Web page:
Amazon Web Services (AWS) offers its customers several methods that make it easier to provision Amazon Elastic Compute Cloud (Amazon EC2) instances and store instance configurations across a variety of different server and application deployment models. The most common unit of management is the Amazon Machine Image (AMI), which provides the information required to launch an EC2 instance. AWS customers specify an AMI when launching an instance and can use a single AMI to launch multiple EC2 instances. This webpage provides AWS customers with strategic guidance and common methods for determining what software to include in the image when building custom AMIs.
The following sections assume basic knowledge of Amazon EC2 and supported operating systems, image-based OS deployment, and configuration management systems.
All organizations should have a documented process for provisioning server images to ensure images can be recreated and easily updated in adherence to corporate standards. When determining what to include in an AMI, consider the following AMI design best practices:
- Avoid embedding passwords, private keys, or other sensitive information in AMIs.
- Leverage AWS CloudFormation or a third-party configuration management tool to document and automate AMI creation and updating.
- Create a library of reusable, modular templates that can be programmatically assembled to create different types of AMIs.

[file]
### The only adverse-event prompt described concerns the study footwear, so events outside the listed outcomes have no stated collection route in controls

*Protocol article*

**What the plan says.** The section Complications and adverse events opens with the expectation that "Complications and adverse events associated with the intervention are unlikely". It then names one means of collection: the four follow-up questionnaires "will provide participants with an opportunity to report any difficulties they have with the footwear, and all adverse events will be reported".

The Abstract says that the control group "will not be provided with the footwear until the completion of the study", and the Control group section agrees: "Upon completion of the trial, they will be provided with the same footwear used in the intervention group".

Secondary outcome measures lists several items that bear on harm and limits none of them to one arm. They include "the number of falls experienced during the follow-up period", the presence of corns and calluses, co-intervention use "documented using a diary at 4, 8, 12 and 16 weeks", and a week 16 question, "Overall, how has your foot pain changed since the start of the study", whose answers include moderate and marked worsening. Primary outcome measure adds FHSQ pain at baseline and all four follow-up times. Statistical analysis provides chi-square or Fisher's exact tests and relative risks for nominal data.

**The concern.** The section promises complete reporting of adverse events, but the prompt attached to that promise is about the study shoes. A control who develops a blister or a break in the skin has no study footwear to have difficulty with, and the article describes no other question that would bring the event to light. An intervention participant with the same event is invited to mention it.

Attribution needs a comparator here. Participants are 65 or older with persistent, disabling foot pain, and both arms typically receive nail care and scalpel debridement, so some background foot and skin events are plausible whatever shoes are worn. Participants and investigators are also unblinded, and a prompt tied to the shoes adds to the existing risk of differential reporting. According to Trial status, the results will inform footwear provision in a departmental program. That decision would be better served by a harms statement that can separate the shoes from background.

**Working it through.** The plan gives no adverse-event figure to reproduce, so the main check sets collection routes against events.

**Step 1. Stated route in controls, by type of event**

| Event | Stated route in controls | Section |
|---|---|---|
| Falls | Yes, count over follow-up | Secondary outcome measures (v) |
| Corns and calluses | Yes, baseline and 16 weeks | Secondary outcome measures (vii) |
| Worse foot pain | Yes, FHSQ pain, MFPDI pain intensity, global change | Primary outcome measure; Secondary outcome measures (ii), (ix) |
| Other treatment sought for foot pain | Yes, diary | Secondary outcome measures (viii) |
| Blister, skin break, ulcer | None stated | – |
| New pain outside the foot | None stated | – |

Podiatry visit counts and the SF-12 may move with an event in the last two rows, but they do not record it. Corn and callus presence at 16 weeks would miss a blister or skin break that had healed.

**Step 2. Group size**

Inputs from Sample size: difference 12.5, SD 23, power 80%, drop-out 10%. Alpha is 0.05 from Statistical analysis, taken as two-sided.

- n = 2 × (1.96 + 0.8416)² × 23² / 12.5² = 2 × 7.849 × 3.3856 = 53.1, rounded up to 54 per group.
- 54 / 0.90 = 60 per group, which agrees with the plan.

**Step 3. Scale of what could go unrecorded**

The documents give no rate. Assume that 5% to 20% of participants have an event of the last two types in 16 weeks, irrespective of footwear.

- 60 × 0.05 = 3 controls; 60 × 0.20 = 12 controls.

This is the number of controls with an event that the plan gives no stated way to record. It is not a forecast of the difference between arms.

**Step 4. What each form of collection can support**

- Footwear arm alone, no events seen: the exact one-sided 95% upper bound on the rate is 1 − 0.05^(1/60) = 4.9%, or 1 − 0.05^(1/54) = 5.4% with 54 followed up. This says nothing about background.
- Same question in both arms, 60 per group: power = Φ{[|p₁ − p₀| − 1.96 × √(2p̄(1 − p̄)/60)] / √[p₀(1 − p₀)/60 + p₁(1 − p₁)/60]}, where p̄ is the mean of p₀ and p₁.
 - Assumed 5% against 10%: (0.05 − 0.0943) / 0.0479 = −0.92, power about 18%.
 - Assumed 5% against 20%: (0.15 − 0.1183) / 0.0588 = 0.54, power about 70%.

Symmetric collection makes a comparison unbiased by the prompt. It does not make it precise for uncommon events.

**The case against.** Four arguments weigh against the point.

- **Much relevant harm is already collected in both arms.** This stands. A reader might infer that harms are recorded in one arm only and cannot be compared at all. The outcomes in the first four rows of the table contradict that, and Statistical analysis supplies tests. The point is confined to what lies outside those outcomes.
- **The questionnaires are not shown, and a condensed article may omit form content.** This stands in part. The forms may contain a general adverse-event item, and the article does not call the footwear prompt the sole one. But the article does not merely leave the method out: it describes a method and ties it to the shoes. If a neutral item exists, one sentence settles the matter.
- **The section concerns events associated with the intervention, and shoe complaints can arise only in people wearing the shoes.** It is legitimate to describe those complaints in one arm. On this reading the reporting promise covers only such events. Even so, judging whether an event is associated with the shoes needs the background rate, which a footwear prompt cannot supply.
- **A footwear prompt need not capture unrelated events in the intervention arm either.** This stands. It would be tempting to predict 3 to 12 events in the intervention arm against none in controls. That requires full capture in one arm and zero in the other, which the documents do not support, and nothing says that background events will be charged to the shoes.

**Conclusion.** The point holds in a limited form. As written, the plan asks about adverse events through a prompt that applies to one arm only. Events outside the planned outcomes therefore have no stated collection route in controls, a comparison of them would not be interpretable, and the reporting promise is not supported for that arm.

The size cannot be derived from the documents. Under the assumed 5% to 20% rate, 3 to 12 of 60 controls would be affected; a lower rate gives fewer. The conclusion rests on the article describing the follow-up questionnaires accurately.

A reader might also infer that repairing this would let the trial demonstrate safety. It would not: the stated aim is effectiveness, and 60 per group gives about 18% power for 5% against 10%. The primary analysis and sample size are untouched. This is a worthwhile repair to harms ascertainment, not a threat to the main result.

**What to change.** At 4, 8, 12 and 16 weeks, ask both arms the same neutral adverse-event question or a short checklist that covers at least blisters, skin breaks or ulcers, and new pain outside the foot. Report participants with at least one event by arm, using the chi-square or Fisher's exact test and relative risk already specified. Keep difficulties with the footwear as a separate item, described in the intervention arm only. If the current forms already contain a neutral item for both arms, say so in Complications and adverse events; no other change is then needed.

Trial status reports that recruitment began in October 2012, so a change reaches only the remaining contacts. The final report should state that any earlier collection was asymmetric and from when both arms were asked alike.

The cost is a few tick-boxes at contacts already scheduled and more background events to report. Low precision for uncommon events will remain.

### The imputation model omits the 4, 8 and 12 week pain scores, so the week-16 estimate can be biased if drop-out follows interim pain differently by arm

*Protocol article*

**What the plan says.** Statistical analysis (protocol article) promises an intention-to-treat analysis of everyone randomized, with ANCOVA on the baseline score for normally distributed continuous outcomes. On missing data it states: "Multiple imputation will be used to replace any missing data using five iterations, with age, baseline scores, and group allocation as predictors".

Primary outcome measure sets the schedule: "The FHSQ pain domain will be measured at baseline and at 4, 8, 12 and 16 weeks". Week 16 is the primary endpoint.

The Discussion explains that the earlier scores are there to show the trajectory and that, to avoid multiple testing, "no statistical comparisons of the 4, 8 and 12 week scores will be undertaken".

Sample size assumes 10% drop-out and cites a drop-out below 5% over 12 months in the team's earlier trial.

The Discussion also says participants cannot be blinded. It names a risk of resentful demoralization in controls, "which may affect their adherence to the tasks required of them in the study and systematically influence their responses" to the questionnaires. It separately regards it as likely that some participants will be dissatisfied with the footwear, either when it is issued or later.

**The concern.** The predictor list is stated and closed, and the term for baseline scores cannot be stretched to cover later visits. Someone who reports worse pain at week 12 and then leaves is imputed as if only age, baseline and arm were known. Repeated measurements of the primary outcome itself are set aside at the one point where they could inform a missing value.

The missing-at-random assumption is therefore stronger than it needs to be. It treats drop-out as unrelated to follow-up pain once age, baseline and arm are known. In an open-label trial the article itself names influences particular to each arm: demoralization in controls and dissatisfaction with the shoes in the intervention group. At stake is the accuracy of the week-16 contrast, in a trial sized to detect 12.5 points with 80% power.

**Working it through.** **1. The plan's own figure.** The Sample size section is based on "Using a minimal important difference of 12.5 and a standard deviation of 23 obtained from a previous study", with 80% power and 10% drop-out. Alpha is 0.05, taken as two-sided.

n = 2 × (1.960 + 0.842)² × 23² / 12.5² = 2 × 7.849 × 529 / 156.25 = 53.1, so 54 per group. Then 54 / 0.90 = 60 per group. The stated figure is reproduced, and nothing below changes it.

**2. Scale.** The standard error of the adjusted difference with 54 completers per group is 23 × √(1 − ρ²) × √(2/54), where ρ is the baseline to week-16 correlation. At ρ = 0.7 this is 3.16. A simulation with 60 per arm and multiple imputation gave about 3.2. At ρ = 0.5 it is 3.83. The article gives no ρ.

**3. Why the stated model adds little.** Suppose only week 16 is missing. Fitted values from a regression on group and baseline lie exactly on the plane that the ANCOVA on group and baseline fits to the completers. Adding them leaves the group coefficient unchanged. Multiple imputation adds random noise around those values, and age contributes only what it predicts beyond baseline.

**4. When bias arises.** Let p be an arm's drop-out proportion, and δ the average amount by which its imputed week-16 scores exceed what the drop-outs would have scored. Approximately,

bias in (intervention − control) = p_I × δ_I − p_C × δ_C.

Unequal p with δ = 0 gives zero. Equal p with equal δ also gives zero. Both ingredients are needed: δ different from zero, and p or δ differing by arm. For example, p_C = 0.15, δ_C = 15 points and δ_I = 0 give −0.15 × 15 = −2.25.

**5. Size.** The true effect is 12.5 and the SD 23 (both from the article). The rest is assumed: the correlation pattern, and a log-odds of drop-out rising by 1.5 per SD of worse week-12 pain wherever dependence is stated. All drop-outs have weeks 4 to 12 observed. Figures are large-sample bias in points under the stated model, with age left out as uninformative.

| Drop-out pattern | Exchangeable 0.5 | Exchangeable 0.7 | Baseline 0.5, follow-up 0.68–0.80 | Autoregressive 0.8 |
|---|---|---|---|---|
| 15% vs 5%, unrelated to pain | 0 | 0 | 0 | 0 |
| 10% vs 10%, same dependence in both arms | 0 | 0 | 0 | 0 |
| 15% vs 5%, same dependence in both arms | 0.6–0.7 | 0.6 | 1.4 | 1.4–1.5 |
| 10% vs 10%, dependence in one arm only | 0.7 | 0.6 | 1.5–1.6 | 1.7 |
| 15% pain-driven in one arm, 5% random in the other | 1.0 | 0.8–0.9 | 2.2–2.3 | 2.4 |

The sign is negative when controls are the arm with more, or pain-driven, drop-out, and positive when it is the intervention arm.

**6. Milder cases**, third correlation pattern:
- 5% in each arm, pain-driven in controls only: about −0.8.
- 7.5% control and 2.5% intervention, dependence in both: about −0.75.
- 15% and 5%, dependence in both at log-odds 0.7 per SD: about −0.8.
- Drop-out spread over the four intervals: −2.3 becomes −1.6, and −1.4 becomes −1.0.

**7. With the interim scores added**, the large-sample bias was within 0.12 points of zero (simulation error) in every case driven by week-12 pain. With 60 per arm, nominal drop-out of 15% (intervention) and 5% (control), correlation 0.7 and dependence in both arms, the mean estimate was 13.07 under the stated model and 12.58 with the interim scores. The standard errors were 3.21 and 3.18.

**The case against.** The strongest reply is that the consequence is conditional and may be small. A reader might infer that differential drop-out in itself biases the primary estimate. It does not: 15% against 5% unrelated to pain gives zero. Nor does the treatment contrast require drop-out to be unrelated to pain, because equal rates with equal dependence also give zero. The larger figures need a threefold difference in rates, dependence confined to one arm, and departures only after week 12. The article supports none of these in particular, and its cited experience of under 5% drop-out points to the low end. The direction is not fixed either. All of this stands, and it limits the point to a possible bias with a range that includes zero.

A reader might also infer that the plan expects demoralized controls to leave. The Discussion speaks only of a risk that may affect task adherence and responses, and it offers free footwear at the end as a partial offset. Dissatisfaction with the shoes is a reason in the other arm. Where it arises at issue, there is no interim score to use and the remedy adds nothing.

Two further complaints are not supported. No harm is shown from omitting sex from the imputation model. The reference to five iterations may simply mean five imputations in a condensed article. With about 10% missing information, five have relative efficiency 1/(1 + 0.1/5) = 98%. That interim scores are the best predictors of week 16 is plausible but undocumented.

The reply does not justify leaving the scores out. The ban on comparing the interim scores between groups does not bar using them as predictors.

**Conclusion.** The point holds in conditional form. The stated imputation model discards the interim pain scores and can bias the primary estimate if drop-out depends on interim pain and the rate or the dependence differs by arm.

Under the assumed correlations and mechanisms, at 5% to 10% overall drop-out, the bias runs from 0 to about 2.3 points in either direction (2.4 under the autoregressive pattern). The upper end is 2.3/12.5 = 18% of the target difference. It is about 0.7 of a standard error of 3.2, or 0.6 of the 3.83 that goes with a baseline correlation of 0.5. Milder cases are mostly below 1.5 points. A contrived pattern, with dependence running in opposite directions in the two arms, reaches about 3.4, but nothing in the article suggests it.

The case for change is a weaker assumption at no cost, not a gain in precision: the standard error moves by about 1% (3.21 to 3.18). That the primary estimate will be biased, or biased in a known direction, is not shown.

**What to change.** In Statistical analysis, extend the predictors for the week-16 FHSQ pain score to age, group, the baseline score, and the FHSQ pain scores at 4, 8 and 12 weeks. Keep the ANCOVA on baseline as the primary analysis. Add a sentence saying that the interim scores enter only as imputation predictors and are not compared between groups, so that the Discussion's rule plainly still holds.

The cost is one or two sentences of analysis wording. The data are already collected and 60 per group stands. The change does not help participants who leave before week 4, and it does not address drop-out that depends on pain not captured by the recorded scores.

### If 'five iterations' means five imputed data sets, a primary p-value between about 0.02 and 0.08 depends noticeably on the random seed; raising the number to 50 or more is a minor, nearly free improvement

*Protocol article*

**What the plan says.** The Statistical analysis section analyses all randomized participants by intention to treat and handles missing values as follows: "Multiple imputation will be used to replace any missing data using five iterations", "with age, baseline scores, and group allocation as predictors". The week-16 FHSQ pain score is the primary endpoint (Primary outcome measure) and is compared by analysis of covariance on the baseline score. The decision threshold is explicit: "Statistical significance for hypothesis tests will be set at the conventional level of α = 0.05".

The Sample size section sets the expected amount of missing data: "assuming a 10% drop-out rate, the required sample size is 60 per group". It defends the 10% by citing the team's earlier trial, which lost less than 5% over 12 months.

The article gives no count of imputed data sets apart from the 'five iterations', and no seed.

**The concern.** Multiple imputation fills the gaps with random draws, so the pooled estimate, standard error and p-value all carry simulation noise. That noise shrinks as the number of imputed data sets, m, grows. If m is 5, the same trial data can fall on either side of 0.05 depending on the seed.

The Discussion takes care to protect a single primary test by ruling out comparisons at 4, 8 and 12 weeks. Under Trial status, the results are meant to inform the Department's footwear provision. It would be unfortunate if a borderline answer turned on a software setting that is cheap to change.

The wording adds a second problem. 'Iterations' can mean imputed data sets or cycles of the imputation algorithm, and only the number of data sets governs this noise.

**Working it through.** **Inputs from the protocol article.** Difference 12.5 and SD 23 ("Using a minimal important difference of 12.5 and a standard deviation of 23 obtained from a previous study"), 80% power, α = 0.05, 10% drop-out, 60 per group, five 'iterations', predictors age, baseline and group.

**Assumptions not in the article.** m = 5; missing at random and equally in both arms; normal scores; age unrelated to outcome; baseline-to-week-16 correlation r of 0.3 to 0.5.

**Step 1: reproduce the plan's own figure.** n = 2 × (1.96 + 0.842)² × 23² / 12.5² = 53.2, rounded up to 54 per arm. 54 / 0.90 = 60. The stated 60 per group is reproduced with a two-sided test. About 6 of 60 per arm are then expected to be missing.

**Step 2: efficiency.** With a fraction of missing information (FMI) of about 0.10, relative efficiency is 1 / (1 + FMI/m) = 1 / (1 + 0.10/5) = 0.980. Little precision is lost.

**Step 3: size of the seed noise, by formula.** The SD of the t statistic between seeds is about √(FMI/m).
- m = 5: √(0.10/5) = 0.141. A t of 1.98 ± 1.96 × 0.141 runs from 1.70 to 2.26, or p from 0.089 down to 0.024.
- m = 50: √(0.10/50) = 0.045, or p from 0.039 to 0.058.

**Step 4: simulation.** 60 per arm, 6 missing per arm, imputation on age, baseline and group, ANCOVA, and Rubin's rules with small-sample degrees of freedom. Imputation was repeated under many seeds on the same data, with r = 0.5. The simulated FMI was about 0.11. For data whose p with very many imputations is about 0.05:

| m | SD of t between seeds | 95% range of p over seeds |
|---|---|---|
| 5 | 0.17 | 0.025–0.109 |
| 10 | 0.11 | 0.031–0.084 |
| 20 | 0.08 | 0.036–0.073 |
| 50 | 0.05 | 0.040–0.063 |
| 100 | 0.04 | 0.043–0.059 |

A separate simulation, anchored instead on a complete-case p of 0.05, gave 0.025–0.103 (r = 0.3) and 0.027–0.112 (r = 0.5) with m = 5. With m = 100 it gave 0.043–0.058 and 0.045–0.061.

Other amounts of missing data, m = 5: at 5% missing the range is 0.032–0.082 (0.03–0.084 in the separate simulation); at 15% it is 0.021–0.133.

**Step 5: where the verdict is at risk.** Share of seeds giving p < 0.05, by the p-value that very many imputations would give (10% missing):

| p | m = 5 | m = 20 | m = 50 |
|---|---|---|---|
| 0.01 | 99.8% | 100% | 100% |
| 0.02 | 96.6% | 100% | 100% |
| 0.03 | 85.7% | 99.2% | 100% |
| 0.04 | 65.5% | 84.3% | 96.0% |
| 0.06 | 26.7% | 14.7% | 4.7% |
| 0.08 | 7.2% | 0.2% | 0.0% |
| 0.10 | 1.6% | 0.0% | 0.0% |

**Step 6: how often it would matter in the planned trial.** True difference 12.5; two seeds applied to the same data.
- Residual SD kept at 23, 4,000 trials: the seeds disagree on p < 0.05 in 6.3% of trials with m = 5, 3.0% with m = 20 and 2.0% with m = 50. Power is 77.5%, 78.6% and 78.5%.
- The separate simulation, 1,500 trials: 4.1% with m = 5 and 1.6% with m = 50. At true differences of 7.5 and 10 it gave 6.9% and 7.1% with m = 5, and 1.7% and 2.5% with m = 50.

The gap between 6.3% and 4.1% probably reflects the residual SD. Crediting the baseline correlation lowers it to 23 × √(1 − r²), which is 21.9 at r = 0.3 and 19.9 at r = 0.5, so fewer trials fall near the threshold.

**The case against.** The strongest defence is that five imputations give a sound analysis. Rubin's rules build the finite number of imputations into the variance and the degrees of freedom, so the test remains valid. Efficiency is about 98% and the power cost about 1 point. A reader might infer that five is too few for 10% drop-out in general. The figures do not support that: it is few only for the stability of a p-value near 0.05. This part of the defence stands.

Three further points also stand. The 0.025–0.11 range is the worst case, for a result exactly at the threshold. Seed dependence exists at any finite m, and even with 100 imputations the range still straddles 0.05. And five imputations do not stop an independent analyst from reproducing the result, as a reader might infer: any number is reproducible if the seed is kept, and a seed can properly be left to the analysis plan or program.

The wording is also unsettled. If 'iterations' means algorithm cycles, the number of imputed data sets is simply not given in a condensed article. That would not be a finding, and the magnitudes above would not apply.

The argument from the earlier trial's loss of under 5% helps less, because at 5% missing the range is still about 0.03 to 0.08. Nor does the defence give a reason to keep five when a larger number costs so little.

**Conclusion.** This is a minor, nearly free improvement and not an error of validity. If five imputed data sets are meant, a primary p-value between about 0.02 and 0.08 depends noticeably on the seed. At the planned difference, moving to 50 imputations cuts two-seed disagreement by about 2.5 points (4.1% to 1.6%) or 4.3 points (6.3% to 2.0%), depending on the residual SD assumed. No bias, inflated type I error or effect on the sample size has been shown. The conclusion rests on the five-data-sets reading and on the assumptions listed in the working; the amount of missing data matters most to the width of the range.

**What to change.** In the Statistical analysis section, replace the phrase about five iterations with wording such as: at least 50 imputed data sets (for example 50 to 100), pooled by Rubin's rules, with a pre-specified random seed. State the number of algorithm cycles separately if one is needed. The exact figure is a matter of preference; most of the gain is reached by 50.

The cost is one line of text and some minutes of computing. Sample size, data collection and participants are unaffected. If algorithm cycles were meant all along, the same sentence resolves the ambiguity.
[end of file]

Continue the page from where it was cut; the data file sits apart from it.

- Instrument AMIs with a standard bootstrapping capability that allows the instance to reference runtime information at launch.
- Develop a consistent strategy for tagging AMIs to allow for the easy organization and identification of images and their contents.
AMI design options fall along a spectrum of deployment simplicity in relation to deployment flexibility. The simplest AMIs are fully baked and purpose-built to deploy a complete running instance, including the installation and configuration of all required software. However, this approach limits flexibility, as a fully baked AMI can only be used to deploy a single instance or a farm of identical instances. The most flexible AMIs include only minimal configurations and software before then dynamically installing the required packages on first boot. This approach trades simplicity for flexibility as each instance must be properly bootstrapped before it can function as intended.
The ideal AMI design depends largely on the constraints of the workload. When considering which option is right for your organization, keep the following questions in mind:
- How quickly do you need to be able to recover a failing instance or add additional compute capacity?
- Does the workload’s baseline stay static for a relatively long period?
- Does your server configuration require manual provisioning or configuration?
- Do you need to minimize the complexity of deploying resources to both AWS and on-premises environments?